Susan Webb, Margaret Bettison and Ernest Foyle
The early nineteenth century British essayist and conservative social critic, Thomas Carlyle once suggested that ‘History is the essence of innumerable biographies’. Carlyle’s point is certainly contestable. The history of human kind, after all, is much more than the sum of its individual parts. Yet Carlyle’s assertion as to the importance of biography as a means of understanding collective historical experience is not so easily dismissed. In particular, biography and autobiography give voice to those whose life experiences might otherwise be lost to posterity. Nowhere is this more so than in respect of the lived experience and recollections of ordinary working people. In Australia, published worker autobiography is a particularly rare commodity and the reasons for this are as curious as they are frustrating. For this reason, The Hummer is particularly keen to publish autobiograhical pieces by Australian workers.
Below, we reproduce the first of what we hope will be many such selfl portraits. It’s the story of William Henry James Webb, electrical’ trades worker, unionist and communist activist. Born in Wolverhampton, England, in 1903, William Webb wrote his life story two years before his death in Sydney in December, 1985. His story came to us courtesy of his dau~hter, Susan Webb, Australian Dictionary of Biography researcher Margaret Bettison, and ‘Margaret’s husband, Ernest Foyle.The Hummergratefully acknowledges their role making this publication possible.
My Uncle Bill and his father were blacksmiths and ran the local blacksmith shop. As a small boy I used to ride the Clydesdales and other horses back to the Squire’s mansion bare-back. I remember trudging through snow and sleet to sing carols at the Squires. At Christmas the local choir would sing several carols in the Hall. Afterwards the men got a tankard of ale and the boys an orange or an apple. Happy days ‘were spent at Cross Green near Berwick on the way to Shrewsbury. George – my younger brother, about a year between us – and myself and Uncle Bill were in the local Church Choir. After leaving Cross Green, Uncle Bill, Auntie Dolly, George and myself went to Shrewsbury to live and we both started school at the Council School in Abbey Forgate. The headmaster encouraged me to write and recite poetry – my first concert at school I recited “The Midnight Express”.
When war broke out in 1914, uncle Bill joined the Army as a Farrier in the Engineers. Uncle and Auntie were wonderful to George and me. When George was II years old he was drowned in the River Severn. I was 12 years old; it was a tragic time. Mother came down from London for the funeral. I left school just after my 14th birthday. Mother took me away from Auntie Dolly. She was bitterly upset and to’ok me to London where she worked. She found me lodgings in Walthamstow. I started work at The Micanite & Insulating Company. It was a horribt’e job. At about 16 years I started an electr,ical apprenticeship. I worked on installation jobs all over London and Brighton and other places. I was a member pf the Electrical Trades Union. After the 1926 General Strike, in which I was active, I could not get a job in London. Eventually I went down to the docks, worked with Green & Siley Weir, ship repairers, was appointed to the P & 0 as ship’s electrician and sailed on many ships: the ‘Baradine’, ‘Beltana’, ‘Kashmir’, ‘Cathay’, ‘Bendigo’, ‘Strathnaver’. I sailed to South Africa, Australia, New Zealand, India, Malaysia, China, Japan, round the English Coast and Mediterranean Coast. I loved the life at sea – I had some very exciting times, and experienced some very rough weather in the “roaring forties”, in the Bay of Biscay, China Seas, the Great Australian Bight and English Channel and North Sea.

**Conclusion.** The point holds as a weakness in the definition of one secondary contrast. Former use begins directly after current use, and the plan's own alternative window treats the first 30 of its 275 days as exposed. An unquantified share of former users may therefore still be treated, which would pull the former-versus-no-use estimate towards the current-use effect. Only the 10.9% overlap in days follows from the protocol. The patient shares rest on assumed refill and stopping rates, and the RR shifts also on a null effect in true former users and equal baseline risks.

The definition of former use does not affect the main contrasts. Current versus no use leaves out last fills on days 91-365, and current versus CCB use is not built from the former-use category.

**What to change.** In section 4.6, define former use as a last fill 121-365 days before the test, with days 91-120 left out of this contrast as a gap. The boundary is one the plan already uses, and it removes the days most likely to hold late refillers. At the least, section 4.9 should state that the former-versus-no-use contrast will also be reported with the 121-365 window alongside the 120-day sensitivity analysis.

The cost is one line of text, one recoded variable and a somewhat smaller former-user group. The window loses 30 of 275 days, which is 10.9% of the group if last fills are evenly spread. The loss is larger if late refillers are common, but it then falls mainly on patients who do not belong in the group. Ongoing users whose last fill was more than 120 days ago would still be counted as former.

Life boats were washed over the side and two or three passengers and crew drowned. I made some very good life-long shipmates, though, particularly John Bickford and Frank Perkins.
I feel that now I must retrace my steps. So far I have dealt with my childhood, school days, apprenticeship and working life at sea. I want to deal now with my political development. The 1926 General Strike in England was my first real experience of industrial struggle – the sell out by reformist Labour Leaders and the T.U.C. leaving the miners to go down to defeat, after a lock-out of many months. Visiting Durban and Capetown while at sea I saw the frightful conditions that the black Africans had to work under: the coaling of ships for instance with black women walking up a gang-plank with baskets of coal on their head which they tipped into the bunkers; the appalling conditions of the Indian workers in Bombay, dying of starvation and dying in the gutters. All these things left an indelible impression on me – capitalism in all its evil. In China, in those years before the revolution, … in Shanghai the hotels on the Bund had notices at the entrances: “Chinese and dogs not admitted”. The country was ruled by the capitalist countries of the world – England, France, America, Japan – each with their own sacred “concession”. I did some reading of Marx and Engels – I read Lenin’s “State and Revolution” and “Left Wing Communism”. The years in London between 1935 and 1938 saw the rise of Fascists and Nazis, the Spanish Civil War and the rape of Czechoslovakia. Mosley’s Fascists got more active.Tremendous marches and demonstrations were undertaken by progressive workers, both industrial and intellectuals, with the Communists in the vanguard.